Palettes, Visuals, Jazz: Wes Anderson and His Dynamics on Storytelling

5 Min Read
Nurphoto/Graphic by Martine Ehrhart

T R I B U T E – A U T E U R 

Sultanul Arefeen

Just thinking about winter evenings with freshly heated caramelised popcorns, a mug full of Coca-Cola and a plate of perfectly cooked Maggi warms up my soul to the core. On top of that, getting to watch the films of my favourite genre with my loved ones is like adding a cherry on top of an already cosy experience.

As a cinephile myself, my heartfelt respect for the auteurs within the industry shall remain on an exceptional level. From creating an outstanding conceptual idea about reality to portraying the related emotions and visuals, they work tirelessly for giving their realities the justice they deserve.

One man from the hoard, massively popular for his symmetric, eccentric, and distinctively visual cinematic style of directing films that has led people to consider him an auteur, is Wesley Wales Anderson. 

Likewise, being one of the fanatics and an audience of his surreal works of beauty and art, I could not refrain from appreciating him with my words. Did you know, Satyajit Ray is one of his cinematic influences?

A necromancer with creative directorial skills for his sceptre innately captivates the kinetic attention of his audiences via wonderful narrations throughout the entire screenplay. A perfect benchmark for amateur filmmakers, covering multiple aspects of different genres at once. 

Choosing to direct fast-paced comedies followed by serious and ill situations, involving themes deeply centred on grief, dysfunctionalities, parental disorientation, sibling rivalries, and other unusual friendships, his works are duly noted for exceptionally character-driven storylines. Mostly, his productions are caper genres.

The casts in his films, however, are undoubtedly compatible with each other. Versatile actors/actresses such as Natalie Portman, Owen Wilson, Jason Schwartzman, Bill Murray, Adrien Brody are some of the major casts you can spot in his films. 

By romanticising the spectrum of his movie frames, it is possible you might overlook the details. Thus, limiting the comprehensibility of expression. So, it can be said that films by Wes are not that mind-bending, but it takes an original cinephile to appreciate that inscribed purposefulness he is conveying to the people.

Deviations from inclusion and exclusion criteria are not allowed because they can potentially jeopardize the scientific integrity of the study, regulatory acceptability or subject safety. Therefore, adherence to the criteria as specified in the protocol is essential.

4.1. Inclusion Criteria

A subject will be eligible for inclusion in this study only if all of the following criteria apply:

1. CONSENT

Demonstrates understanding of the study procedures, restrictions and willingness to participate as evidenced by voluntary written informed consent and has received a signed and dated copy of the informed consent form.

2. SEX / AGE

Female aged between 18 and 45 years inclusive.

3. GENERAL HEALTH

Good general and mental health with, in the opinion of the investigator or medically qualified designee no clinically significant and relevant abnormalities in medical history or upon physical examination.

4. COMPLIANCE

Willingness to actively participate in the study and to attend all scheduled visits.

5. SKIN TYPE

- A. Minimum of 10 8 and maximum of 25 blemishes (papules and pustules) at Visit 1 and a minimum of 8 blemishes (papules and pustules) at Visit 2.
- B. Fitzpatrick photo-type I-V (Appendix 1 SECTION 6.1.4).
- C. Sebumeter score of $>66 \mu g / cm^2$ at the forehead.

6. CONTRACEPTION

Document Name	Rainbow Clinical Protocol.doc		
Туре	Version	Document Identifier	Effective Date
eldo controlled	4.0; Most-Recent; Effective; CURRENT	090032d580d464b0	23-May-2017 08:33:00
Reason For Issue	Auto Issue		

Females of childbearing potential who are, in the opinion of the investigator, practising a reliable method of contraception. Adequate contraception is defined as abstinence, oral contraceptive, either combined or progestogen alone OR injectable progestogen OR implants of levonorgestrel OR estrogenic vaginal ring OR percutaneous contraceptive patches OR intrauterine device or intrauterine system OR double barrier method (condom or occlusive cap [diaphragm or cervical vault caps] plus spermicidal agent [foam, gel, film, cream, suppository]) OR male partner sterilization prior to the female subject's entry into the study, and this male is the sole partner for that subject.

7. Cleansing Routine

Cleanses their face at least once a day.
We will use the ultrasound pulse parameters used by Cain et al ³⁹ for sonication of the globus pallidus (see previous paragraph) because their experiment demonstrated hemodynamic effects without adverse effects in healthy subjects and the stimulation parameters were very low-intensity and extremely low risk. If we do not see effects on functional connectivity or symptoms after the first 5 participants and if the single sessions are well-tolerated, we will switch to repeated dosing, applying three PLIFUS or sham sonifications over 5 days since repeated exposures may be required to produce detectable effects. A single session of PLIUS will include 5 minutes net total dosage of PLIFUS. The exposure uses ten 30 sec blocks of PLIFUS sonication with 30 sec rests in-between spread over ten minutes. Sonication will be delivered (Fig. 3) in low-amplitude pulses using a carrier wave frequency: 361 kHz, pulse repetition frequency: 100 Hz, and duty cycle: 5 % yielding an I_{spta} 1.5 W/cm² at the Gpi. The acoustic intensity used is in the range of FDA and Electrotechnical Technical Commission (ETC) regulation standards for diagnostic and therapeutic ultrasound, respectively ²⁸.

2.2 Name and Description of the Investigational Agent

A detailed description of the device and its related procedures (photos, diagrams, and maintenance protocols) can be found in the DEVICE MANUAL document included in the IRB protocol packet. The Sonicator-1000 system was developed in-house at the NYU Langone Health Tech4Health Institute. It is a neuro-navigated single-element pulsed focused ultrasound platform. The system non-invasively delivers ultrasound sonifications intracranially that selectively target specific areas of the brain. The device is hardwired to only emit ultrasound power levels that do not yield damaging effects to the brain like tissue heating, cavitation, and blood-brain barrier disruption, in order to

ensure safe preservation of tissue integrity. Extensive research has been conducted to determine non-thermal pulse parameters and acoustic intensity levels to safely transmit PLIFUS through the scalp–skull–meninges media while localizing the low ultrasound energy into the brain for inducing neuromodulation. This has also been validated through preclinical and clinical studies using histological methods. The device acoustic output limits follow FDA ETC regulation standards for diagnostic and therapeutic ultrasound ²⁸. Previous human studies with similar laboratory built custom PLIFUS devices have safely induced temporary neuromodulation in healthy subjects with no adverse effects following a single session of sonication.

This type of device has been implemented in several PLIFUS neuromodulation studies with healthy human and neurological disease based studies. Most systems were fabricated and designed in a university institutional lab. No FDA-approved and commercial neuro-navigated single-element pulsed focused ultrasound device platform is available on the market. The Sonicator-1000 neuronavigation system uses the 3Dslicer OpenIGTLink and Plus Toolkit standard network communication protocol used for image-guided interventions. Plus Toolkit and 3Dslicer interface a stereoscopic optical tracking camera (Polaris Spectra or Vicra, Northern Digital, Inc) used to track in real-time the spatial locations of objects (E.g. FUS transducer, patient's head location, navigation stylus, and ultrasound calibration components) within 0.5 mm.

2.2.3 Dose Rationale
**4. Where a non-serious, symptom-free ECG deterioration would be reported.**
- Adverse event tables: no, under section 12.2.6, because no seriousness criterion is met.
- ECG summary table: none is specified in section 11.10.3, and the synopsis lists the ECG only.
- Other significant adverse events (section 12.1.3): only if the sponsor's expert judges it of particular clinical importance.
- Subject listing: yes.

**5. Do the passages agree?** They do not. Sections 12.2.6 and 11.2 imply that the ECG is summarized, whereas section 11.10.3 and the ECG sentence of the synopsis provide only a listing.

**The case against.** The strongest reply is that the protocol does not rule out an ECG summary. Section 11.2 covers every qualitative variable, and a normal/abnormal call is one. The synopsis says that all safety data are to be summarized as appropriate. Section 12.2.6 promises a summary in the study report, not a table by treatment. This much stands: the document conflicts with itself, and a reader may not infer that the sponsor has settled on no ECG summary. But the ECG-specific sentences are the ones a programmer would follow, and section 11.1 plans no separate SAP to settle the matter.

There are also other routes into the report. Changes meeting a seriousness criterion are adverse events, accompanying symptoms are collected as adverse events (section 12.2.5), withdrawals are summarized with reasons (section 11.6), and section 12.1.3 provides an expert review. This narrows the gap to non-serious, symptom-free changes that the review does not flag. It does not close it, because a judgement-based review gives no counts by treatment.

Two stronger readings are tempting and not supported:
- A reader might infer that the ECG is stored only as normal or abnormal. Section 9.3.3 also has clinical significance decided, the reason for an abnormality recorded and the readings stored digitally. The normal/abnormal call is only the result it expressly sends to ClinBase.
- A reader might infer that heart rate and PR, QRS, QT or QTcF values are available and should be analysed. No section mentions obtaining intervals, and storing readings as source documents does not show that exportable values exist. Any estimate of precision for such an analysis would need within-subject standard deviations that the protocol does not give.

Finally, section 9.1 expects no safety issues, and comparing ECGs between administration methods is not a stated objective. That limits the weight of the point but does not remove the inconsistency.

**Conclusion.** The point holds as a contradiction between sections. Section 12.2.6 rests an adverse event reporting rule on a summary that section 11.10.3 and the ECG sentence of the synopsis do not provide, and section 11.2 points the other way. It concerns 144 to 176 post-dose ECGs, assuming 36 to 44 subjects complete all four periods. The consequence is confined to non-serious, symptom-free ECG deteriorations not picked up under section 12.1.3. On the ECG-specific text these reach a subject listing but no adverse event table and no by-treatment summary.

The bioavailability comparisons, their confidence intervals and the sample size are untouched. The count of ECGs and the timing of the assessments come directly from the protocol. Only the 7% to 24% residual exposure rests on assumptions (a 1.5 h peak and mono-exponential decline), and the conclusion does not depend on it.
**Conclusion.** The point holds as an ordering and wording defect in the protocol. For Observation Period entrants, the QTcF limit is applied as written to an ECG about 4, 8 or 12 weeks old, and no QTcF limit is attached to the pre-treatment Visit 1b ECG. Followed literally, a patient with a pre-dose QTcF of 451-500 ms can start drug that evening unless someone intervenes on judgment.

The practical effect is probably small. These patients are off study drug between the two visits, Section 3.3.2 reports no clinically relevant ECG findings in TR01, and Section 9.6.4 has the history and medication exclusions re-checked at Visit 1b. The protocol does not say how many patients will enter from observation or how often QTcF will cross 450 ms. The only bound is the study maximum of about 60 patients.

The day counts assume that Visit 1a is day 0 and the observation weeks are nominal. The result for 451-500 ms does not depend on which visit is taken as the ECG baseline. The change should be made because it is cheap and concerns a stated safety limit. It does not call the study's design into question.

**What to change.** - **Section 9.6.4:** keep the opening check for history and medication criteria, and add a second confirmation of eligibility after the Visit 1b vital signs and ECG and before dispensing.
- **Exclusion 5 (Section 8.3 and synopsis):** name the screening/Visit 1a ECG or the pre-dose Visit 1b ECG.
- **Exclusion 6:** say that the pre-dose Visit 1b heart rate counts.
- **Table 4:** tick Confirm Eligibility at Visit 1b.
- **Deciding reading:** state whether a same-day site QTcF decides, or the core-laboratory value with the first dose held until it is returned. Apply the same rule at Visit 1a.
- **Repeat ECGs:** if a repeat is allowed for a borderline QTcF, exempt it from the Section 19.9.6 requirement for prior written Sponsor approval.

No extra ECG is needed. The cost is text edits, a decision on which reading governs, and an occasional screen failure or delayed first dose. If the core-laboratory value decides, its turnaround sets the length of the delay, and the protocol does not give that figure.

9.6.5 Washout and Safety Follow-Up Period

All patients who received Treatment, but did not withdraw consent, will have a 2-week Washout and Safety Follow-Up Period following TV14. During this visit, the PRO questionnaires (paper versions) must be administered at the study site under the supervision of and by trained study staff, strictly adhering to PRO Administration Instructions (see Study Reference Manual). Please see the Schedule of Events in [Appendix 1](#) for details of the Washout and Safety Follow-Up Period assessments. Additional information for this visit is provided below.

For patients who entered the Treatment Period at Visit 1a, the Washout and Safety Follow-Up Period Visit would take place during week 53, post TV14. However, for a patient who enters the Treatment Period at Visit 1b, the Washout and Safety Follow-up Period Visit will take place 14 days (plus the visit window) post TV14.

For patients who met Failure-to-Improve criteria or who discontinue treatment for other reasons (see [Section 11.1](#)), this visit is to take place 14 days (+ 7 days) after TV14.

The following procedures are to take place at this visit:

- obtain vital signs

Films like The Grand Budapest, The Darjeeling Limited, Rushmore, and The Moonrise Kingdom provide the audience access to a much broader angle towards his renowned self-proclaimed cinematic world of stop-motion, musical, and slow motion. Unlike the utilisation of puppets on Sesame Street, the scripted articulation of hand-made miniature figures in his films is coherent and reliable.

Let’s talk about the soundtracks and visuals now. 

As an audience, you must not expect certitudes from Wes’s films. If you were to study his directing patterns, the shifty clues are more likely to slip out of your palms. But even that sense of defeat will put you in a state of calmness. Even that particular emotion has a sovereign touch to it. So, the constructively splendid visuals parting the individual outlines of each of his movies makes the watch trippy and orgasmic.

As for the soundtracks, Wes uses pop music from the ’60s and ’70s for his films, making the screenplay flawlessly mingle with the movie scenario, making it difficult for the viewers to leave the movie halfway. He featured Nico (a German singer, songwriter, musician, model and actress) in The Royal Tenenbaums and Hiram Hank Williams in the Moonrise Kingdom.

Leaving morals and feasibilities aside, Wes has a few things for his audiences up his sleeve. Catchy dialogues are definitely one of them.


Sultanul Arefeen loves seeing the first light of a new day. Discuss your night-owl theory with him at [email protected]


Share this Article
Leave a comment